(c) where the deceased was a woman, her husband if he was being maintained by her immediately prior to the date of her death.”
The children of the Objector having grown up at the deceased’s home it cannot be alleged with certainty that he never participated in their growth life and education. Therefore, whether or not the deceased was maintaining the Objector’s children they remain beneficiaries of the Estate.
32. A letter purported to have been written by the deceased addressed to his uncle and chairman of Akitutu Clan (Mbutha Muli) and his younger brothers was adduced in evidence. This letter refers to the wishes of the deceased. In the case of Apeli vs. Buluku (2008) IKLR (G & F) it was held thus:
“In cases such as this, the most important rule is that the wishes of the deceased person, though not binding, must, so far as possible, be given effect to...... where the wishes of a deceased person are not contrary to custom nor contrary to the general law or public policy or safety....”
33. The document written in Kikamba language bears a signature and seal in the name of the deceased and has title as a ‘Notary Public’.
The letter intended to express the desire of what would happen upon the deceased’s demise. However an indepth look of the letter shows deviation from what a lawyer with knowledge of law of how a person’s last wishes/will would be framed.
34. At Paragraph 13 and 14 the author alludes to having assets in various towns and proceeds to bequeath to Mathembo a plot in Embakasi including many slum houses and his storeyed house.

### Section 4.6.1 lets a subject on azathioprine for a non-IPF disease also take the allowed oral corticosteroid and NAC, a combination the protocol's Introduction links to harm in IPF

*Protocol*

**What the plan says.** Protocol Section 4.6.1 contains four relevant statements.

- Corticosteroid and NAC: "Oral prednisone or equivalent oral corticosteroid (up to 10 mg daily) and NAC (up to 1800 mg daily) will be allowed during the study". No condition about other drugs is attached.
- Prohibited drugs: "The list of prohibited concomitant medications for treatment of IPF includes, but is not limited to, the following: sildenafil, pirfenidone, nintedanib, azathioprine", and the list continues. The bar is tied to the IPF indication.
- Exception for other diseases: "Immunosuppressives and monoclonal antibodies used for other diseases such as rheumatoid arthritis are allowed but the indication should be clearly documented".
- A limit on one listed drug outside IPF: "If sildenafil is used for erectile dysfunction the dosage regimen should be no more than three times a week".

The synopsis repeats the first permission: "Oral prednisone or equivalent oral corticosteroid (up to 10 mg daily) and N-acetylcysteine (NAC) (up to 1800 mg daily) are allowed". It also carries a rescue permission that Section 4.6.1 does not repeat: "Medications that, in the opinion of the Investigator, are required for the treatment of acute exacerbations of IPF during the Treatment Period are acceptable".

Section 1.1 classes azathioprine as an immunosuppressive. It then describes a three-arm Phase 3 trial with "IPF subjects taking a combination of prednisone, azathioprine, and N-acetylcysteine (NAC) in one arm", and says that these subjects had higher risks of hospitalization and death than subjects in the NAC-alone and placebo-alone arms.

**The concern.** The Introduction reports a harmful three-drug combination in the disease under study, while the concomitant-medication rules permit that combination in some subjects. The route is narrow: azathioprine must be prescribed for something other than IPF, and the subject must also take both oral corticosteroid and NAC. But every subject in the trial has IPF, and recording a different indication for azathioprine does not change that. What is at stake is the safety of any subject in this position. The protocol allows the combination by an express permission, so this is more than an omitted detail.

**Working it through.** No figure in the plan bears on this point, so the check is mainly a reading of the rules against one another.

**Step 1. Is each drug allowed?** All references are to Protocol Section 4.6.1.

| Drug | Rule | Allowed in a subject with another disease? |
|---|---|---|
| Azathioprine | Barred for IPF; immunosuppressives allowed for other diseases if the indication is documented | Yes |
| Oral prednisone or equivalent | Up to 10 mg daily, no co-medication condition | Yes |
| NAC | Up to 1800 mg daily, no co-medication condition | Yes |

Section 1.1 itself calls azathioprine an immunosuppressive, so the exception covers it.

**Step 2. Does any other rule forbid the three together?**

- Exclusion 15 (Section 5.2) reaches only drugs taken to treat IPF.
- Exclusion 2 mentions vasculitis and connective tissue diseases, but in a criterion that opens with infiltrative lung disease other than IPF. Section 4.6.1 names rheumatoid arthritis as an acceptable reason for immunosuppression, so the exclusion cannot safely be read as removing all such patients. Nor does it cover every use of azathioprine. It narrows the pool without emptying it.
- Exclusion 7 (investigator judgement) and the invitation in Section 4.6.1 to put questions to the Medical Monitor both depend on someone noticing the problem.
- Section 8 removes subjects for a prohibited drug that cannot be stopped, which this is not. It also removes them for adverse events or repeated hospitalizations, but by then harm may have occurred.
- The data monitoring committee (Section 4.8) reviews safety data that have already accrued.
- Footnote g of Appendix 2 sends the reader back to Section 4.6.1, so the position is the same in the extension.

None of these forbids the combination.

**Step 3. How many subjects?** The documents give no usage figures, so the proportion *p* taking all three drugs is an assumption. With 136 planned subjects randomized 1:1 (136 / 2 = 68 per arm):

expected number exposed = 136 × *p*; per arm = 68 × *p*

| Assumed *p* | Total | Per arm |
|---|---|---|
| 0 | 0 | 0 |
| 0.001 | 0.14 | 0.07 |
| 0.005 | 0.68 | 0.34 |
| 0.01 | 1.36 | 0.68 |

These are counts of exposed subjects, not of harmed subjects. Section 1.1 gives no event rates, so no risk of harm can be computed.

35. At Paragraph 16 – His assets at home, farms and plots were to be given to Rael.
36. These were mere allegations. There was need to be specific as to which plots he was referring to. None of the parties herein seem to know the plots and parcels of land alluded to and the towns. The court cannot distribute what it does not know.
37. These were wishes that were incapable of being enforced. The document is hence disregarded.
38. Consequently, the deceased having died intestate the court is duty bound to distribute his Estate.
39. In the affidavit in support of confirmation of grant, the Petitioner listed the deceased’s properties as hereunder:
Plot Nos. Kaluva Adjudication Nos. 1778, 1799, 1792, 1779, 1800, 1801
40. The Petitioner proposed that the properties be transmitted to her to hold in trust for her children.
41. The Protester sought for inclusion of Plot No. 337/498 – Athi River. From evidence adduced, she prayed to take possession of all properties in the rural area – Katwala and Mbitini. The Petitioner proved that an unsurveyed Plot at Athi River was allocated to her in the year, 1996.
42. The deceased was polygamous. Section 40 of the Law of Succession Act provides:
“(1) Where an intestate has married more than once under any system of law permitting polygamy, his personal and household effects and the residue of the net intestate estate shall, in the first instance, be divided among the houses according to the number of children in each house, but also adding any wife surviving him as an additional unit to the number of children.
(2) The distribution of the personal and household effects and the residue of the net intestate estate within each house shall then be in accordance with the rules set out in sections 35 to 38.”
43. This will be the law applicable in the instant case. All children in the matter are now adults. The deceased’s Estate will be divided amongst them equally. Their mothers (Petitioner and Protester) will be added as units of each household.
The first household consisting of Eight Members while the second household consists of Six (6) Members.
44. The acreage of each parcel of land having not been provided, the administratix of the Estate is hereby directed to file a schedule of distribution of the Estate in tandem with the order of the court within 60 days for endorsement. This being a succession matter there will be no orders as to costs.
Dated, Signed and Delivered at Kitui this 16th day of December, 2015.
L. N. MUTENDE